Institute for Software Research
School of Computer Science, Carnegie Mellon University


Cyber-Forces, Interactions, Terrain:
An agent-based framework for simulating cyber team performance

Geoffrey B. Dobson

August 2022

Ph.D. Thesis
Societal Computing


Keywords: Agent-based modeling, simulation, military, cyber warfare, Cyber-FIT

Over the past decade, militaries all over the world have declared cyberspace a domain of war. This has led to the professionalization of cyber teams in combat arms. These cyber teams must understand how they control, defend, and maneuver within this new domain, cyberspace. Moreover, commanders must train and equip the cyber teams to be successful with clear expectations of tasking and success criteria. The definition of success, for cyber team performance, continues to be a very evasive concept. Military and private organizations are spending a large amount of resources on training cyber teams.The training comes in many forms, ranging from individual skill development to advanced tooling, to team-based exercises. Due to the lack of understanding of cyber team performance measures, determining which training is most beneficial is nearly impossible.

This research seeks to bridge the gap by 1) computationally defining the performance measures of cyber teams and 2) creating a software tool that can simulate the deployment of cyber forces into conflict. This would allow researchers to experiment with a multitude of variables such as team makeup, training status, adversary type, organizational interaction, behavioral theory, and cyber terrain factors. To accomplish this, I created the Cyber-FIT agent-based simulation framework. I describe all versions of the software, built in spiral development methodology to arrive at an architecture that can realistically simulate a cyber team deployment. I present the definitions and real-world applicability of the performance measures of cyber teams. A realistically scaled cyber conflict is simulated in order to collect synthetic data and analyze all of the measures. Several virtual experiments are conducted using the model to show its usefulness, along with a sensitivity analysis of the most important control variables. Finally, a validation of the Cyber-FIT model is presented.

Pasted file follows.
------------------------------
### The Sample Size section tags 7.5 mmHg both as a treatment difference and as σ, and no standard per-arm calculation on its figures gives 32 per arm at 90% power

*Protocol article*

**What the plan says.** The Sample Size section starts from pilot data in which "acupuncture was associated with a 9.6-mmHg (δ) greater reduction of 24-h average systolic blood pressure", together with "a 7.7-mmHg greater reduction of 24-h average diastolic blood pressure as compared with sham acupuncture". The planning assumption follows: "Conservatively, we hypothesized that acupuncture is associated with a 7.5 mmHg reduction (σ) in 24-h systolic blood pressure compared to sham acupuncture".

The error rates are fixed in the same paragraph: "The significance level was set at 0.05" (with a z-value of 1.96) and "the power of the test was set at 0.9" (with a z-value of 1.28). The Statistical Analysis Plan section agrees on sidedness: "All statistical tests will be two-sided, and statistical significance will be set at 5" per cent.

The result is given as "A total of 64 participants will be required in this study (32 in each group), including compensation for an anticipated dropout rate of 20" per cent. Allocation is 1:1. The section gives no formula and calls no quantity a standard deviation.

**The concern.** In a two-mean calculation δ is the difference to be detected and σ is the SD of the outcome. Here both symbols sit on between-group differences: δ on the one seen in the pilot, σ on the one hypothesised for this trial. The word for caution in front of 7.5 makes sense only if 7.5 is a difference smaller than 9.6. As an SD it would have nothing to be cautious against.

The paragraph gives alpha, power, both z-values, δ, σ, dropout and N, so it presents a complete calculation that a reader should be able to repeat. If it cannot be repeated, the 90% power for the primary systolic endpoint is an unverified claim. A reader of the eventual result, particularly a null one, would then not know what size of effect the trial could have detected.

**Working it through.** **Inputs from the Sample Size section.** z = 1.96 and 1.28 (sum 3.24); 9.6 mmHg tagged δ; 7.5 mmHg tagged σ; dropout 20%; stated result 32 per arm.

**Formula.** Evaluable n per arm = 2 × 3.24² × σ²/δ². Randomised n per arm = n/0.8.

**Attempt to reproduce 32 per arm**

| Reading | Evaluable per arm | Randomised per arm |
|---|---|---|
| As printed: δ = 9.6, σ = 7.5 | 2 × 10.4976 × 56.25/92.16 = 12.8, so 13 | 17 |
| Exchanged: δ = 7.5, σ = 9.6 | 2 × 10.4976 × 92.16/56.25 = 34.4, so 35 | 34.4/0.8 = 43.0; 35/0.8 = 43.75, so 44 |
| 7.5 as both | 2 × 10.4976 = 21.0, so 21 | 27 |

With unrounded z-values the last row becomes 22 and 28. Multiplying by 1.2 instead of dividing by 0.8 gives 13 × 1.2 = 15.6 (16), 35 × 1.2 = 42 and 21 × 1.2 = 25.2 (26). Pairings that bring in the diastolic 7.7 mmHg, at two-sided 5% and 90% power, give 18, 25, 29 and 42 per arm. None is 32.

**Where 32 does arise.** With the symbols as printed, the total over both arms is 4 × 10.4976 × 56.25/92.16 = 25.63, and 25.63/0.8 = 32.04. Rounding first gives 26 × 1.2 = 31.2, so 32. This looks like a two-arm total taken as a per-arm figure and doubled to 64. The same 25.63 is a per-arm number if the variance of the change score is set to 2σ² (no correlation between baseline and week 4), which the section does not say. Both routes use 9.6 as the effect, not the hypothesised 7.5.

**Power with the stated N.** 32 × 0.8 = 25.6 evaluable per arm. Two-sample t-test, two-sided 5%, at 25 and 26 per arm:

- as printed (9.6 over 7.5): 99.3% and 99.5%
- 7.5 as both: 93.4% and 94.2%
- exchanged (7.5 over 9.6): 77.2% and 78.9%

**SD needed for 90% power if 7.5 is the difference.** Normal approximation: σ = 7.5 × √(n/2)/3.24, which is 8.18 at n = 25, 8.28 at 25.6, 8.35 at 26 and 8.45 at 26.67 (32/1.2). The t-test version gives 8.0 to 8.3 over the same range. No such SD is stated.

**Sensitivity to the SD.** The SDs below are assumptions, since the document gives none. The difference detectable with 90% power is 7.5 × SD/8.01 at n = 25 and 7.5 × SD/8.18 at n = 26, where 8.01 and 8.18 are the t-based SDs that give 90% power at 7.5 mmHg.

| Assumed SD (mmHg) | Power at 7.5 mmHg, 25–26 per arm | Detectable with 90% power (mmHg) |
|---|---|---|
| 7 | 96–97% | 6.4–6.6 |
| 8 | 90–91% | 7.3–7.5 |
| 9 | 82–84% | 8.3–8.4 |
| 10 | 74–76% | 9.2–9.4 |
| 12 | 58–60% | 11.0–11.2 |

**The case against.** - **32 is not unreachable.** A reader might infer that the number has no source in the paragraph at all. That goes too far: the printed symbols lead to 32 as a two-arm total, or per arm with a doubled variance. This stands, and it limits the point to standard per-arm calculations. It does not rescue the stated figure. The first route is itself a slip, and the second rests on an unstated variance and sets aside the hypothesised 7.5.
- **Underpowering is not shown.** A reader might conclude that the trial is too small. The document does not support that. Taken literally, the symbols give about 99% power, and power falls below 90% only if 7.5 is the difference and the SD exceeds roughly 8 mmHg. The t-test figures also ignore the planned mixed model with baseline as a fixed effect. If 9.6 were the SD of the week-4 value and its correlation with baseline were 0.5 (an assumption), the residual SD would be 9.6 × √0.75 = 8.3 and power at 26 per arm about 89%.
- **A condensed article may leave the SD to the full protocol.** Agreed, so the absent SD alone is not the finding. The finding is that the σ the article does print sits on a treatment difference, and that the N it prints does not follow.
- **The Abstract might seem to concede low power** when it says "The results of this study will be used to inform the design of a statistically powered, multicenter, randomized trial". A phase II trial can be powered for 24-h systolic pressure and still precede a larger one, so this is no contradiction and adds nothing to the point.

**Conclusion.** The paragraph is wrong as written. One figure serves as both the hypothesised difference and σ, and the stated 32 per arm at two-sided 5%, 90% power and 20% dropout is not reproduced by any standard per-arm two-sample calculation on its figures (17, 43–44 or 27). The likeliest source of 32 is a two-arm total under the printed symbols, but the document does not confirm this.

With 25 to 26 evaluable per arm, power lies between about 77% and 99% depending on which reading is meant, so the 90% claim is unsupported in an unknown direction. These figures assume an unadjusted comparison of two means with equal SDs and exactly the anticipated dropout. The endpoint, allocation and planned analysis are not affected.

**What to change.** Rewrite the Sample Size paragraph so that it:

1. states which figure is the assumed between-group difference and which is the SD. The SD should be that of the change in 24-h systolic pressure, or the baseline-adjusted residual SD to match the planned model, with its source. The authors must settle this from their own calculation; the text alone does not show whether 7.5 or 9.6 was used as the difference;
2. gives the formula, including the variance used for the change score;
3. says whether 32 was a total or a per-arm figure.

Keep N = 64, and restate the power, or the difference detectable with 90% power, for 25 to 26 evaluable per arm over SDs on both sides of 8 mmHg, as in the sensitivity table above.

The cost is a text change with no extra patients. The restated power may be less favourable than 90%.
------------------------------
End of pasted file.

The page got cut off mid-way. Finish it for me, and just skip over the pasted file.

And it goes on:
202 pages

Thesis Committee:
Kathleen M. Carley (Chair)
Christian Lebiere
Greh Shannon
Leslie Blaha (Air Force Research Laboratory)

James D. Herbsleb, Director, Institute for Software Research
Martial Hebert, Dean, School of Computer Science

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